• #8
    • February 27, 2020, at 2:47 PM PST
    • 4 likes
  9. Kay of MT Member

    OmegaPaladin (View Comment):
    There’s a part of me I keep locked up – under control.

    As a young woman I had trouble keeping that same part of me under control. Now as an old woman, I have better control and am able to contact proper help. But the inside rage is hard to keep down, by any decent person, and it takes it’s tole.

    For a number of years I went to every thrift shop to find soft and fluffy stuffed animals. I washed them, brushed them up, put new ribbons on them and gave them to the local sheriff dept to keep in the trunk of their cars.

    • #9
    • February 28, 2020, at 7:21 AM PST
    • 4 likes
  10. CarolJoy, Above Top Secret Coolidge

    Kay of MT (View Comment):

    OmegaPaladin (View Comment):
    There’s a part of me I keep locked up – under control.

    As a young woman I had trouble keeping that same part of me under control. Now as an old woman, I have better control and am able to contact proper help. But the inside rage is hard to keep down, by any decent person, and it takes it’s tole.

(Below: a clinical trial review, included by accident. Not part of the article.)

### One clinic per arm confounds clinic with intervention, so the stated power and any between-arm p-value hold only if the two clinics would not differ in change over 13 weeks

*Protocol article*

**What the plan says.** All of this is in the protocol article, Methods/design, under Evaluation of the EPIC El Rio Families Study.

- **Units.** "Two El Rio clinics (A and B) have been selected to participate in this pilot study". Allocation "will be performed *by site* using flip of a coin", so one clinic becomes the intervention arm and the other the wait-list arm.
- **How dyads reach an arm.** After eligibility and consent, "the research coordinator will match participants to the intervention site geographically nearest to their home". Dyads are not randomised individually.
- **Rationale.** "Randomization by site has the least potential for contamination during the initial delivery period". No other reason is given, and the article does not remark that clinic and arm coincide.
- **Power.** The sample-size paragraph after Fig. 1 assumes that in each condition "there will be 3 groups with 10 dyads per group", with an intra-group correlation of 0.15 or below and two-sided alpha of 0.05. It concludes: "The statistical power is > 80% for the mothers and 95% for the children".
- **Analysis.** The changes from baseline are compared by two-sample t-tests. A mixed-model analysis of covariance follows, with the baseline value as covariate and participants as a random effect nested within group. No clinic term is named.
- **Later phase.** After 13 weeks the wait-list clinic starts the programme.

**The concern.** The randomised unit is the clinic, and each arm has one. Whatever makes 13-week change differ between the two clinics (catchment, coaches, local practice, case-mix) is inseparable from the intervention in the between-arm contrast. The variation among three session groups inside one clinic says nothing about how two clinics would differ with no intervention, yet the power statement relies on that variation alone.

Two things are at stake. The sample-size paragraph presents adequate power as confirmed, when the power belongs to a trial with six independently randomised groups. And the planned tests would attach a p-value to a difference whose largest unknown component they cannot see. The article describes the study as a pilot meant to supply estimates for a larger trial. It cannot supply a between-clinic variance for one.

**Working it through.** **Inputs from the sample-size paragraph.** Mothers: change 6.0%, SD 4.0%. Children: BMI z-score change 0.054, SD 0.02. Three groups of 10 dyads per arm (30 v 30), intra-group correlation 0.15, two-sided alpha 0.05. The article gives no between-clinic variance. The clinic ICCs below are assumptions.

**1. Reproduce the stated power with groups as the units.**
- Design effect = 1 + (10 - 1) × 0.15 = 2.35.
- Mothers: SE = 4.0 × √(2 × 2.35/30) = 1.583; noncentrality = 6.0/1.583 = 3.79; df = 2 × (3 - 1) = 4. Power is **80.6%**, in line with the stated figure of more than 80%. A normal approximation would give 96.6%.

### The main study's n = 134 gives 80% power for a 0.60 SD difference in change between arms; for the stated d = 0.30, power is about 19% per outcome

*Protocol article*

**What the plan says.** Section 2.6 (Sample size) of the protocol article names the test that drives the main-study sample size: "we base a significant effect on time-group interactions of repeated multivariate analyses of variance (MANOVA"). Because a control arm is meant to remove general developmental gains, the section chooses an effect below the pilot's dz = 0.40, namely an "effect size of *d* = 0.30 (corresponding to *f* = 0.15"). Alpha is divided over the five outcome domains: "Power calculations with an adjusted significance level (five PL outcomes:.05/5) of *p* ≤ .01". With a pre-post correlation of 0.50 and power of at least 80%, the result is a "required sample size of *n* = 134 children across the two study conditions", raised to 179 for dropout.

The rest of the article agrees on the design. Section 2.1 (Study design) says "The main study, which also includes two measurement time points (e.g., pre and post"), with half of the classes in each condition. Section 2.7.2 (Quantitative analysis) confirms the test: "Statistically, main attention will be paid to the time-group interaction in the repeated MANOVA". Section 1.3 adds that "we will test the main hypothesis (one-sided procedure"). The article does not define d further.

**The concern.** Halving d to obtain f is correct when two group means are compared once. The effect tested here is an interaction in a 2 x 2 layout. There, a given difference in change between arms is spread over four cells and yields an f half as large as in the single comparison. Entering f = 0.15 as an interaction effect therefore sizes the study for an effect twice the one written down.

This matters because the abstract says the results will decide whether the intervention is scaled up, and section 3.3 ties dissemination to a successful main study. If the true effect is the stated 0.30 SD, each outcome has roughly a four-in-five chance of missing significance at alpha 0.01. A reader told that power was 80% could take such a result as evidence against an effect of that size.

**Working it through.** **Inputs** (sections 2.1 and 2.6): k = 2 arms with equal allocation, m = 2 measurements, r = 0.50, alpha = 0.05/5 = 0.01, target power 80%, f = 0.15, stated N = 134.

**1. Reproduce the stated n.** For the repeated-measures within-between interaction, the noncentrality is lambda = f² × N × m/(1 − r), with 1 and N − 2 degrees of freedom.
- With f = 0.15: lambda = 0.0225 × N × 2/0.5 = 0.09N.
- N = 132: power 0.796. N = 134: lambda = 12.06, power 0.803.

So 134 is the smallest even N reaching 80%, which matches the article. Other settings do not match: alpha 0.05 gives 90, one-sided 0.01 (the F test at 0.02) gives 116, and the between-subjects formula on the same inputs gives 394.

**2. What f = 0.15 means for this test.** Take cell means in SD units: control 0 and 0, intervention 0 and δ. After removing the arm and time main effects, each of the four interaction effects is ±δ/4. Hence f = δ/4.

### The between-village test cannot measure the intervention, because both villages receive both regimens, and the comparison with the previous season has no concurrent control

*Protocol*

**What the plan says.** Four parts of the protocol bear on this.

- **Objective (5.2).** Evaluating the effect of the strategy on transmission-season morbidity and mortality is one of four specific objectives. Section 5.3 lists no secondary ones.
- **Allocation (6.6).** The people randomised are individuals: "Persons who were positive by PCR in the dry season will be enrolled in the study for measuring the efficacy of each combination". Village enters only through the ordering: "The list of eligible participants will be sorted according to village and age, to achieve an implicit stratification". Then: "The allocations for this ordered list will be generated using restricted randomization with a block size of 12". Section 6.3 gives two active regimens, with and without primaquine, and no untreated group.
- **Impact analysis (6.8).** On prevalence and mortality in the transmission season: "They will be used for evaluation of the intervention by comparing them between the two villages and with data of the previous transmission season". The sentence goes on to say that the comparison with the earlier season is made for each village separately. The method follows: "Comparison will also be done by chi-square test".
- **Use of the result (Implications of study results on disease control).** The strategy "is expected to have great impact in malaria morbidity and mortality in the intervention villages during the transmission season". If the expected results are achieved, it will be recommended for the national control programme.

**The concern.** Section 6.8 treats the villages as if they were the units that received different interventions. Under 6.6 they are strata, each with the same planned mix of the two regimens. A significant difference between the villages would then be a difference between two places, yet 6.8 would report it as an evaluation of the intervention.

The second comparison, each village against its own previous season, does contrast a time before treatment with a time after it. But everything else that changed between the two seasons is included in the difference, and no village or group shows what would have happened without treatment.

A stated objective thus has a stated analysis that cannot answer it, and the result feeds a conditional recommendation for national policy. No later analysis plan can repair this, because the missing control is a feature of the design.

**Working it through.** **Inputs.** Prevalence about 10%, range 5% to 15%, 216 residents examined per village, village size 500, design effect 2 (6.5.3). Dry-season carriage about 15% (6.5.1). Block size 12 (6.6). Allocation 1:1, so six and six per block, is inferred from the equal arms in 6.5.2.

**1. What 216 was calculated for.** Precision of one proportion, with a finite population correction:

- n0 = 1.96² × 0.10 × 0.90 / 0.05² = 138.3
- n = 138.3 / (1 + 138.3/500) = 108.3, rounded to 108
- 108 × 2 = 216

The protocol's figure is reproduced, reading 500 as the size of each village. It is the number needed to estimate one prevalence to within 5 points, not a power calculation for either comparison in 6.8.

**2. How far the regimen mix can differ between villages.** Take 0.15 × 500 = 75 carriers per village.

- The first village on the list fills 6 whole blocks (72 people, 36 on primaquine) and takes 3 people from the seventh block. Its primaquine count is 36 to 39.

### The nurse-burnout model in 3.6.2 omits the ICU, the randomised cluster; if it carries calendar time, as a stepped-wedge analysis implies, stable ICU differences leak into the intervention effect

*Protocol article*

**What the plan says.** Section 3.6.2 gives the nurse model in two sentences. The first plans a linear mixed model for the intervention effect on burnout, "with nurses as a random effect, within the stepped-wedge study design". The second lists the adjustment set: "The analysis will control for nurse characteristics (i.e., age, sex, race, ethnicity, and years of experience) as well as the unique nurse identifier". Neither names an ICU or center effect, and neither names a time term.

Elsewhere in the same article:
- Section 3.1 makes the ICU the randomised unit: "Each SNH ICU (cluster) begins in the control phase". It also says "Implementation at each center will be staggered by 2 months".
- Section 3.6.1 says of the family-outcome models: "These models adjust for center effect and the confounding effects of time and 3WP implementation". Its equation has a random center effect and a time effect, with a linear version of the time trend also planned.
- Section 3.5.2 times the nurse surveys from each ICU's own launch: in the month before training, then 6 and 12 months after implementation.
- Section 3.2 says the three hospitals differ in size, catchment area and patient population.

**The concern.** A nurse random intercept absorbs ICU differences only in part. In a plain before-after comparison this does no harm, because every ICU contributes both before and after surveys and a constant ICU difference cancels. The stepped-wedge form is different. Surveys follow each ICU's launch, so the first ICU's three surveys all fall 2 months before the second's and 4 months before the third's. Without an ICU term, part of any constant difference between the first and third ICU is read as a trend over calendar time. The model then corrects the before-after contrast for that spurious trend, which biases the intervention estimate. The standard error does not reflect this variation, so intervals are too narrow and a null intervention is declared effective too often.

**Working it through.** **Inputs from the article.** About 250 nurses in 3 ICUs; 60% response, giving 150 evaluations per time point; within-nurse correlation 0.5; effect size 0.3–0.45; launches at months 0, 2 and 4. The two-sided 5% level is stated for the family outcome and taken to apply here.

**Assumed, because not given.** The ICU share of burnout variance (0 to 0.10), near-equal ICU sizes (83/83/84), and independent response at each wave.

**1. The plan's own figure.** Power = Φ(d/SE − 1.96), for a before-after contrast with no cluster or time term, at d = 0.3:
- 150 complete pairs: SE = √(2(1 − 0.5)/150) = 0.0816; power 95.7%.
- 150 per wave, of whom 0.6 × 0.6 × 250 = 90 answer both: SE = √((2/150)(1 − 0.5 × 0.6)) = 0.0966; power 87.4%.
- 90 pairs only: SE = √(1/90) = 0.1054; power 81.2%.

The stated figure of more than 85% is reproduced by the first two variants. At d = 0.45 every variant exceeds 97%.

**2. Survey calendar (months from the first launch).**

For a number of years I went to every thrift shop to find soft and fluffy stuffed animals. I washed them, brushed them up, put new ribbons on them and gave them to the local sheriff dept to keep in the trunk of their cars.

    What a great thing to do as far as finding and restoring the old plush toys. A simple and loving way to offer kids some joy.

    I still find myself about to lose it. Of course, maybe if I am on the planet another 10 years, as I then approach my 80th birthday, I will finally have the anger thing under control.